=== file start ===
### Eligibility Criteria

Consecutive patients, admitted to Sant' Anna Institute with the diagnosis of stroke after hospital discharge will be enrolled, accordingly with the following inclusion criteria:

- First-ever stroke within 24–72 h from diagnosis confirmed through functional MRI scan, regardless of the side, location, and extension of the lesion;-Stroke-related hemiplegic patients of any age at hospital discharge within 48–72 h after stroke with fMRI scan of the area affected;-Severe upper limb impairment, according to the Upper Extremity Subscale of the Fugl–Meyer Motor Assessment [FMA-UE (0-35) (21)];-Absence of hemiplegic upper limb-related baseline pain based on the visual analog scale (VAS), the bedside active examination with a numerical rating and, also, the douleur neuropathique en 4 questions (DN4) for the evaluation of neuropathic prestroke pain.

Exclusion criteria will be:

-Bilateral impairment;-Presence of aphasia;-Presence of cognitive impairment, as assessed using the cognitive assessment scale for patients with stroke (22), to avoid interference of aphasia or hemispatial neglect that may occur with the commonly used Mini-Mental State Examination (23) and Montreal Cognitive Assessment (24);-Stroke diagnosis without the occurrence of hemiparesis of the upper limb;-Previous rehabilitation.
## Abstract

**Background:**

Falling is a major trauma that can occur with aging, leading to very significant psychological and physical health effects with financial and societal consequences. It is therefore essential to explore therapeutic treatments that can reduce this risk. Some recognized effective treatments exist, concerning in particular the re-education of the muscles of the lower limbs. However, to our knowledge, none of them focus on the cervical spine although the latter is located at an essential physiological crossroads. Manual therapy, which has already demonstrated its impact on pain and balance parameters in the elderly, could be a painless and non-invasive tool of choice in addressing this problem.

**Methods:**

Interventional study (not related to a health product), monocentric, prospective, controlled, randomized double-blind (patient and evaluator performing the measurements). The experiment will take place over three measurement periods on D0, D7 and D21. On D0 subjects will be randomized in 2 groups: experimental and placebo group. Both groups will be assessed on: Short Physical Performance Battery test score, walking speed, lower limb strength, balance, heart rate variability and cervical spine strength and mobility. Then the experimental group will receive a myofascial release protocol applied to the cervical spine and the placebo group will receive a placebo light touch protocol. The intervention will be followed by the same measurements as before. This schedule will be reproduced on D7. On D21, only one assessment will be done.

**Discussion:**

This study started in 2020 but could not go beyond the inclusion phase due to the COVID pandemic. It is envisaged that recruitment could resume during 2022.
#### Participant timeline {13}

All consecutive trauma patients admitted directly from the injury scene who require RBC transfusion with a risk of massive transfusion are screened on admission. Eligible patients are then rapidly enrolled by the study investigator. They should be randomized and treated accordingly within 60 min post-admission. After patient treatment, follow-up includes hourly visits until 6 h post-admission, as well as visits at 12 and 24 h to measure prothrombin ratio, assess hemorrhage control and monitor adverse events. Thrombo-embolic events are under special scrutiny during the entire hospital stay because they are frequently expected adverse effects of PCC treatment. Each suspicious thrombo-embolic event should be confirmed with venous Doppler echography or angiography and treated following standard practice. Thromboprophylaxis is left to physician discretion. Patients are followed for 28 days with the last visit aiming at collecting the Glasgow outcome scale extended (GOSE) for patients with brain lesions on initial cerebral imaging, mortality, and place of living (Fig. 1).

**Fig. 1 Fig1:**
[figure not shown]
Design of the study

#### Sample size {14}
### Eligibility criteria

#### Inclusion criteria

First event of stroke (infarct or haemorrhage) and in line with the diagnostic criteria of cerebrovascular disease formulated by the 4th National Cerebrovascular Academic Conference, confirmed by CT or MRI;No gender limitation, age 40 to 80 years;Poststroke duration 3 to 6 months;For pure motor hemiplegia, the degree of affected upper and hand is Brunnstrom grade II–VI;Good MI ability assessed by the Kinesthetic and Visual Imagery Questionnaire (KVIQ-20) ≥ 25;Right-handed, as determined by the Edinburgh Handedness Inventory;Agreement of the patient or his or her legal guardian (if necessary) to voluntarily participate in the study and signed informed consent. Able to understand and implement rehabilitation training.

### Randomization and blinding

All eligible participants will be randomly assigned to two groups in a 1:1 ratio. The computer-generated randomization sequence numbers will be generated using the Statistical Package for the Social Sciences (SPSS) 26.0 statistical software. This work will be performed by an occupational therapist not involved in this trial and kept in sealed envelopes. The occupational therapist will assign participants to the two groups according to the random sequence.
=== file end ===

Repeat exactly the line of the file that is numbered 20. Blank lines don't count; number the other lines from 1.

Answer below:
#### Inclusion criteria